Sokal argued that this was the whole point: the journal published articles not on the basis of whether they were correct or made sense, but simply because of who wrote them and how they sounded. "My goal isn't to defend science from the barbarian hordes of lit crit (we'll survive just fine, thank you), but to defend the Left from a trendy segment of itself. ... There are hundreds of important political and economic issues surrounding science and technology. Sociology of science, at its best, has done much to clarify these issues. But sloppy sociology, like sloppy science, is useless or even counterproductive."

In an interview (http://zpedia.org/Physics_Professor_Parodies_Linguistic_Absurdities) with National Public Radio's All Things Considered Alan Sokal said that he was prompted to conduct his "experiment" after reading Higher Superstition: The Academic Left and Its Quarrels With Science.

In 1998, Sokal co-authored Fashionable Nonsense: Postmodern Intellectuals' Abuse of Science (known outside the US as Intellectual Impostures) with Jean Bricmont. The book contains a long list of extracts of writings from well-known intellectuals containing what Sokal and Bricmont allege are blatant abuses of scientific terminology. Finally, Sokal and Bricmont give a hostile summary of postmodernism and finish by criticizing the strong program of social constructionism in the sociology of scientific knowledge.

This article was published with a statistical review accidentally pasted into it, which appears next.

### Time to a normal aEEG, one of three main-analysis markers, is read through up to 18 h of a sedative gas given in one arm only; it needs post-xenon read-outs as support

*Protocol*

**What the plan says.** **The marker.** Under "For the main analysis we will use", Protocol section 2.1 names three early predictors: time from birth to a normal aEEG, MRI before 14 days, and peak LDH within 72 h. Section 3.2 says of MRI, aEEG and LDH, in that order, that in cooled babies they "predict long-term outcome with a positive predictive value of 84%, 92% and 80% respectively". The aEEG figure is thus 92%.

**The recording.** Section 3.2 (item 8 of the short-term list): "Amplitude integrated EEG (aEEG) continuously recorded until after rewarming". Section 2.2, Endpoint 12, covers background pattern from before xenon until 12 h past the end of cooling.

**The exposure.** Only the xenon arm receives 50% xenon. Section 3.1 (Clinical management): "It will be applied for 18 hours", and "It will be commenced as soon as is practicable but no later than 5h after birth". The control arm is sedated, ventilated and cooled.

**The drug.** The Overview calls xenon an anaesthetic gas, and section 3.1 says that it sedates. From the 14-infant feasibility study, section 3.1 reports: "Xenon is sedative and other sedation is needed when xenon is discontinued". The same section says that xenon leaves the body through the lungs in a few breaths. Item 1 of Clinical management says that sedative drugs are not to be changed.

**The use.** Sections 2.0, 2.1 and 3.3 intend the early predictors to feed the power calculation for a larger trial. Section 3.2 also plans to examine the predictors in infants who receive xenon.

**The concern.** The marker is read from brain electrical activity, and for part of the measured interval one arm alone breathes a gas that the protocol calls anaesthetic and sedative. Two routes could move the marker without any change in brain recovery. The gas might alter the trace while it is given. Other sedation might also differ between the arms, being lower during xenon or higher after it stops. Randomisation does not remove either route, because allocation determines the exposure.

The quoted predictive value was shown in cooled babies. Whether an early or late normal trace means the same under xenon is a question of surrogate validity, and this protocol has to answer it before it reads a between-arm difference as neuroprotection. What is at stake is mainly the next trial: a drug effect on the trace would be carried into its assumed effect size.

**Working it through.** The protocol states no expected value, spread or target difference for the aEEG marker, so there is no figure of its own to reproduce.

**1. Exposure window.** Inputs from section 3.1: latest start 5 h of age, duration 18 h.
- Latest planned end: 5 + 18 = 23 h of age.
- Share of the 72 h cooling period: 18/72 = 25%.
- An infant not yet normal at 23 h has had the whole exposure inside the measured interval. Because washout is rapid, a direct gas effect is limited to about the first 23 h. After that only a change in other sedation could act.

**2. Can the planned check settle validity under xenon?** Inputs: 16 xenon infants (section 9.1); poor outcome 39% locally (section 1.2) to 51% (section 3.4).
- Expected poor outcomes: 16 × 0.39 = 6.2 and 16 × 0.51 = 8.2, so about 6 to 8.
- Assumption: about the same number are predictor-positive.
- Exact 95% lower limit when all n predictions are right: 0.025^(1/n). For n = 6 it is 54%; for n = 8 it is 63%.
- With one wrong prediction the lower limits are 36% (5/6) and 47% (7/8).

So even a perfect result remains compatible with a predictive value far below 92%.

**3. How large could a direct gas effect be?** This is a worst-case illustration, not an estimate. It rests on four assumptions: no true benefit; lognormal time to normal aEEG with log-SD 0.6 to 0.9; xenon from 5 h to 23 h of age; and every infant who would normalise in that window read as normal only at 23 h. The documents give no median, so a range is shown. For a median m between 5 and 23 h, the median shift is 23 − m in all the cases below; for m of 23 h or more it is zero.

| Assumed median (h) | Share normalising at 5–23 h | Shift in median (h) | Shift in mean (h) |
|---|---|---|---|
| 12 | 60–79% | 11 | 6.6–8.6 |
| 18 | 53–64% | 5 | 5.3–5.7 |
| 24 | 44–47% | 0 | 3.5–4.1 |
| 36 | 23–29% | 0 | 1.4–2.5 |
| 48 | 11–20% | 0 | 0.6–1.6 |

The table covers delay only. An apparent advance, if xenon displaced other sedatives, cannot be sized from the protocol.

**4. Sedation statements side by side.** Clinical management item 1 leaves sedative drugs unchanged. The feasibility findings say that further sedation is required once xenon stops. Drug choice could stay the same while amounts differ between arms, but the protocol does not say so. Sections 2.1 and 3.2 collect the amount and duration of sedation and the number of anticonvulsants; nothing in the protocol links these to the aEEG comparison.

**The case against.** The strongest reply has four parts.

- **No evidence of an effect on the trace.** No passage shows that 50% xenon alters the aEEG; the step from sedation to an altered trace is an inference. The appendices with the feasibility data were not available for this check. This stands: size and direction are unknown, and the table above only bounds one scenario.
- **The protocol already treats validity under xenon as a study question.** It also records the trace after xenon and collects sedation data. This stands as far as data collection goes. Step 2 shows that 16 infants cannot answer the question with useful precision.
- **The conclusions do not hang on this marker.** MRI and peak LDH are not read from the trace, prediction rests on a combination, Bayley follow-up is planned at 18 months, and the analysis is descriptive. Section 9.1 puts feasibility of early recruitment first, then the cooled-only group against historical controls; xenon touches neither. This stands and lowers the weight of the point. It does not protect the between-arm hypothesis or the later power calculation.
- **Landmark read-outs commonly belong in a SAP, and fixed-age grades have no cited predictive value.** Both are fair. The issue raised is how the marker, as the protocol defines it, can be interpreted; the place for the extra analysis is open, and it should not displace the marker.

Although the affair spilled out of academia and into the mainstream press, it has since faded and did not lead to any major changes or rethinking in "postmodernism" (a somewhat complicated grouping used by Sokal, et al, for a number of different philosophical points of view). Postmodernists claim that although they are open to constructive criticism, Sokal lacks a basic understanding of their field and so in their view many of his objections are incoherent and useless. Sociologist of science Bruno Latour, one of those singled out by Sokal in his later book, has described the whole affair as a "tempest in a tea cup." Defenders of Sokal have responded that postmodernists have a vested interest in denying the validity of his criticisms, which could not be accepted without serious harm to many careers and incomes.

The controversy also had implications for peer review. Social Text had dispensed with peer review, hoping that this would promote more original, less conventional research, and trusted authors of prospective articles to guarantee the academic integrity of their work. Social Text's editors argue that, in this context, Sokal's work constituted a deliberate fraud and betrayal of that trust. They further note that scientific peer review does not necessarily detect fraud either, in light of the later Schn scandal, and many other instances in the history of science.

A recent event which has been compared to the Sokal affair was when a computer-generated article was accepted for presentation of the 2005 World Multi-Conference on Systemics, Cybernetics and Informatics (WMSCI), when the conference announced the prank article's acceptance before it had received comments from any of the article's three assigned reviewers. The authors of the computer-generated article, three MIT graduate students, said they were unaware of the Sokal hoax until after they had submitted the article.

References

See also

External links

de:Sokal-Affre pl:Sokal hoax zh:索卡事件